The MIT team is structured so that it’s easy for new members to learn all four basic styles, within which they have 19 dances to learn. Classes can be quite large, with 15 to 20 couples. The team sponsors one major competition each spring, the MIT Open Ballroom Dance Competition, for which all team members are expected to help. The team attends six competitions each year; individual members are required to participate in at least one competition each semester, though many choose to attend more.
Additionally, throughout the year the team offers many opportunities for members to socialize, something many of the MIT students prize.
Ballroom dance lessons and competitions are not cheap, but MIT team members benefit from a great deal of support, including an expanded dress-lending bank, advice on makeup and hair, and volunteer coaching from the most experienced students and alums. “The team,” Fan says, “is primarily self-funded, although we do have some large alumni donors who help us put on the competitions, a yearly dance concert, and other big events.”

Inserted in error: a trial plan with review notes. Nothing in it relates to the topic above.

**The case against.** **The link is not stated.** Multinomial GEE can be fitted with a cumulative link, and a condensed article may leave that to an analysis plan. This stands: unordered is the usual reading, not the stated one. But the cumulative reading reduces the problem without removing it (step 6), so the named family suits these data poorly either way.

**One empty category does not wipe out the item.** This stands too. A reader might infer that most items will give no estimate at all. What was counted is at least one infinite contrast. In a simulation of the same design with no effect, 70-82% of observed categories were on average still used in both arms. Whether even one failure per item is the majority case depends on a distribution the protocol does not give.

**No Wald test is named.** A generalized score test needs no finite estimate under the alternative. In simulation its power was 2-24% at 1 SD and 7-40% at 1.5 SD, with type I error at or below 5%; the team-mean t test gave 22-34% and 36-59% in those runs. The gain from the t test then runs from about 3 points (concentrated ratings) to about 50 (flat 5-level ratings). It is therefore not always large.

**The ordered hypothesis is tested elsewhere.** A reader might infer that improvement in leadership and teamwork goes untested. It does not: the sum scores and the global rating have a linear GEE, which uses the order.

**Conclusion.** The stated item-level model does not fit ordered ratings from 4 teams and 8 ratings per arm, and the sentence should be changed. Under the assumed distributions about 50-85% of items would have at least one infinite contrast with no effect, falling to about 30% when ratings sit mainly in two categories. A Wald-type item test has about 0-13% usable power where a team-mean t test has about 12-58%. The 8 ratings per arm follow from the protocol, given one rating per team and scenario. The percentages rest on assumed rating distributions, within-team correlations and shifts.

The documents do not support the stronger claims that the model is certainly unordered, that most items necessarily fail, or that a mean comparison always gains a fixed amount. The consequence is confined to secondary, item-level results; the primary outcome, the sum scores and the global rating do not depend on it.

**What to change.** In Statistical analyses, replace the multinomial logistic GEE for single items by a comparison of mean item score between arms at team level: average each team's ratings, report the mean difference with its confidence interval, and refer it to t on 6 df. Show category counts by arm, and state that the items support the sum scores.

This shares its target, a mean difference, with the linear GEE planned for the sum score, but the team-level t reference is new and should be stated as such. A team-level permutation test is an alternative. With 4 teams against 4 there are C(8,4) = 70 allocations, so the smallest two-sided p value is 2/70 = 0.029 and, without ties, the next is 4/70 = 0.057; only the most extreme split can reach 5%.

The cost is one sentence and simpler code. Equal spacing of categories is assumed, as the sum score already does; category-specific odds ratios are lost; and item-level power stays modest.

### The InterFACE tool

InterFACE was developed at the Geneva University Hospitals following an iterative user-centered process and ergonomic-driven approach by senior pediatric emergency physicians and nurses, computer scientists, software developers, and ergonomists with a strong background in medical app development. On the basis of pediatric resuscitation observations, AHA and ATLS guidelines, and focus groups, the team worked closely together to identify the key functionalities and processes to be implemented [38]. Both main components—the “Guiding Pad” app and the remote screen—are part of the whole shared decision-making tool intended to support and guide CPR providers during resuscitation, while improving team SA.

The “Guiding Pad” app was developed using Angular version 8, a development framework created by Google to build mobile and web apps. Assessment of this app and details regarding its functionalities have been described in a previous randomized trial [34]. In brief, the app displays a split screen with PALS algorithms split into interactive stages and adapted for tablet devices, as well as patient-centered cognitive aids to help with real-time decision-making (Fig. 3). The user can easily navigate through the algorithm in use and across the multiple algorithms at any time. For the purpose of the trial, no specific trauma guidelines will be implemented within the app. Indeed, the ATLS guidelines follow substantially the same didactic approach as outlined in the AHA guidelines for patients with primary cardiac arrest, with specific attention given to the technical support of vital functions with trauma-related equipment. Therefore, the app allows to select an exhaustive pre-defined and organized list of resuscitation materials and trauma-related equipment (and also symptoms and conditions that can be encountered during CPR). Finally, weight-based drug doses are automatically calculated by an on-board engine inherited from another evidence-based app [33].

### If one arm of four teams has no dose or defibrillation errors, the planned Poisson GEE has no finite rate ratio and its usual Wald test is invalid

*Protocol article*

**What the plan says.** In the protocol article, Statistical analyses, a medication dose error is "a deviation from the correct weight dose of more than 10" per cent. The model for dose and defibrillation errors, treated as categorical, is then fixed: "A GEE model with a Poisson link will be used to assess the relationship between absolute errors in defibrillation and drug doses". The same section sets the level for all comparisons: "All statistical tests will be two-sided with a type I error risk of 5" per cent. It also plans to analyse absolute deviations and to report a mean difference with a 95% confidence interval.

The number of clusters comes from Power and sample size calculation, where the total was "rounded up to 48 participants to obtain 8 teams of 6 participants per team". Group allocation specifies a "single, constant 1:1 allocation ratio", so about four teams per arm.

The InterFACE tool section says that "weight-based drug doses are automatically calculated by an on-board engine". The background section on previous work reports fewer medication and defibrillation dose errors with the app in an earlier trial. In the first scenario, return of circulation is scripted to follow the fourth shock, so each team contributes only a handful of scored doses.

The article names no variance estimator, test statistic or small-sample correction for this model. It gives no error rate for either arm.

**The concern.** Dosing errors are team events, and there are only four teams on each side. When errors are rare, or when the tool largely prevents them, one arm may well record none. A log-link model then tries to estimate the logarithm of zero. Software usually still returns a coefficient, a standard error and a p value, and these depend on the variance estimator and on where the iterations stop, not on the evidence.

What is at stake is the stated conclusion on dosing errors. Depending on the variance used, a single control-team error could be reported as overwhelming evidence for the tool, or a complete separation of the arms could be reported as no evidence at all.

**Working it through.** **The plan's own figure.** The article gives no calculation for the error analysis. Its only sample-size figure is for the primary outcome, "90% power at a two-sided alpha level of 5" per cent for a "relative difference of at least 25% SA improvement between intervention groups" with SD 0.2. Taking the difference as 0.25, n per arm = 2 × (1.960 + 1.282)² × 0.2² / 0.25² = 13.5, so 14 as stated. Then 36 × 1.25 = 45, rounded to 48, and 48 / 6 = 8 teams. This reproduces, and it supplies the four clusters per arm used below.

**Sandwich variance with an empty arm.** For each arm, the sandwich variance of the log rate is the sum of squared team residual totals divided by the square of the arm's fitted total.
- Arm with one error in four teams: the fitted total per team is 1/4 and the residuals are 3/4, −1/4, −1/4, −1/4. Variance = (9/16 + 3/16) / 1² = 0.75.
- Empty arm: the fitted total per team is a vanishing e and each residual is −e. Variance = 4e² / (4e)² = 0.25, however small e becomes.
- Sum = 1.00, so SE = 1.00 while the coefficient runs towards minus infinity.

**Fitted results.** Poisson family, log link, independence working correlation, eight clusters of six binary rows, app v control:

The group has no dedicated practice space, but the university allows students to use various rooms during non-teaching hours. For individual and group practices outside of classes, students often find an open lobby or elevator lobby, plug in an iPod and portable speakers, and practice.
For serious team members, there’s a cohort of professional teachers and coaches, including Mark Sheldon, an MIT alum with a PhD in computer science who started teaching ballroom more than 20 years ago. Aside from being a five-time undefeated U.S. Senior Ballroom Champion, a North American Senior Champion, a Northeast U.S. Amateur and Senior Champion, Belgian Open Senior Champion, and a three-time British Open (Blackpool) Senior finalist, among other honors, Sheldon is a visiting professor of computer science at nearby Franklin W. Olin College of Engineering.
Larinda McRaven taught classes for and coached the MIT team for seven years before recently relocating to her home state of Missouri. She, too, began dancing in college, as a theater major at Missouri State University. When ballroom dance eclipsed acting, within a few months she was teaching ballroom basics; she went east after graduation. She says she loves working at the collegiate level and hopes to do so again in Missouri.
“It’s a fascinating environment,” she says. “The type of people who come to class, and their backgrounds, are amazing. I find it hard to let them go after just a few years.”